And how shall they preach unless they are sent? As it is written: “How beautiful are the feet of those who preach the gospel of peace, who bring glad tidings of good things!” (Romans 10:15, NKJV)
From heads of state to lowly peasants, pleas for peace are heard around the world. God, in the gospel of Christ, has sent the world a message of real and lasting peace; a peace that is formed between God and sinners. Peace requires at least two things. First, removal of the adversarial conflict must occur. The fighting must end. Paul draws from the prophet Nahum, who saw the feet of the messenger who announced that God was about to remove brutal Assyria from the scene; God judged and destroyed the adversary (Nahum 1:12-15). Even so, sin has put us at war with God. The oppressive yoke of sin must be broken in order for peace with God to exist. The enemy of sin was defeated at the cross of Jesus. Secondly, sin’s conflict must be replaced with the tranquility of divine fellowship. Even so, Paul calls upon Isaiah 52:7, as Isaiah spoke of the beautiful feet that proclaim salvation to Zion, because, “Your God reigns.” The gospel of Jesus Christ offers forgiveness, replacing alienation with peaceful harmony between God and those who are saved in the Son. What beautiful news of peace we proclaim!
12 But to the rest I, not the Lord, say: If any brother has a wife who does not believe, and she is willing to live with him, let him not divorce her… 15 But if the unbeliever departs, let him depart; a brother or a sister is not under bondage in such cases. But God has called us to peace. (1 Corinthians 7:12, 15, NKJV)
Some Christians question whether they must end their marriage to an unbeliever, in order to be faithful to Jesus. The apostle applies Jesus’ teaching from Matthew 19:6 – “what God has joined together, let not man put asunder” – and answers, “No.” Is the unbeliever is willing to allow the Christian to live his or her faith, do so and bring a godly influence into the home (1 Cor. 7:12-14; 1 Pet. 3:1-6). If that willingness is not present, and the unbeliever sunders the marriage (being unwilling to have his or her spouse to live for Christ, v. 16), the Christian is “not under bondage in such cases.” That is, the Christian is not now, and never has been a slave to the unbeliever (see 1 Cor. 7:23). This verse does not teach another cause for divorce and remarriage, that is, desertion. (Marriage is for life, with one cause for one party to be free to remarry, the cause of fornication, Matt. 19:3-6, 9.) Instead, it teaches the believer that his or her faith is not negotiable – even in a marriage. Do not surrender your faith for the sake of pleasing any person; “you were bought at a price; do not become slaves of men” (1 Cor. 7:23). God has called you to be at peace with Him (v. 15). So, do the will of God, not the will of men.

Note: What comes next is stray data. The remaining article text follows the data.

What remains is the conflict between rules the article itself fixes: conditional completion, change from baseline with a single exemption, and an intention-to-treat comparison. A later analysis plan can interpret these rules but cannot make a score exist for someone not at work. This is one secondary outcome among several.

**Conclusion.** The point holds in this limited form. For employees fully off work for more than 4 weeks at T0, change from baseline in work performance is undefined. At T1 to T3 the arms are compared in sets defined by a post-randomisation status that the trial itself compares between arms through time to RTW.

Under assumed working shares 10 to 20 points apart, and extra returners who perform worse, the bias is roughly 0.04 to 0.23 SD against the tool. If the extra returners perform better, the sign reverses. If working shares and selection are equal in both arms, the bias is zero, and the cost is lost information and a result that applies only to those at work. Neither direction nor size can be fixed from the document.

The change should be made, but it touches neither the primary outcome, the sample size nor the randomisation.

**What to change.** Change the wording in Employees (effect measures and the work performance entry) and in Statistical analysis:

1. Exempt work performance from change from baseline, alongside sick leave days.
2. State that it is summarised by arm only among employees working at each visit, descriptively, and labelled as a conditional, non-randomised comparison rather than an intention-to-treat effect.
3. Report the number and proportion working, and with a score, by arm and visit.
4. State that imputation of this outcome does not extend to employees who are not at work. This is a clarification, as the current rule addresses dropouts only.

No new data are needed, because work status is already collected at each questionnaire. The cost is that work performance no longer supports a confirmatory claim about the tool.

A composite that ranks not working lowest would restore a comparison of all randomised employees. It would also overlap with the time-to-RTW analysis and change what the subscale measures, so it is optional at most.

Where do wars and fights come from among you? Do they not come from your desires for pleasure that war in your members? (James 4:1, NKJV)
Is your life defined by constant skirmishes with others? If so, there is a war taking place in you. Your desire for personal pleasure and satisfaction fuels these contentions and fights with others (which you deem necessary in order to obtain your self-defined happiness). Hedonism is defined by Merriam-Webster as “the belief that pleasure or happiness is the most important goal in life.” A good life, according to this philosophy, is fulfilling your personal pleasures, desires and sensual delights. Invariably, this leads to selfishness and ill treatment of others, instead of kindness and love. In contrast to the hedonistic pursuit of worldly fulfillment (by which one becomes an enemy of God, Jas. 4:4), Christians “pursue peace with all people, and holiness” (Heb. 12:14). James previously advised that “the fruit of righteousness is sown in peace by those who make peace” (Jas. 3:17). If you want peace with others and with God, then do not think and act like fulfilling your desires is the true course to happiness. A good dose of humility helps us win the battles in our war against the devil (Jas. 4:6-7).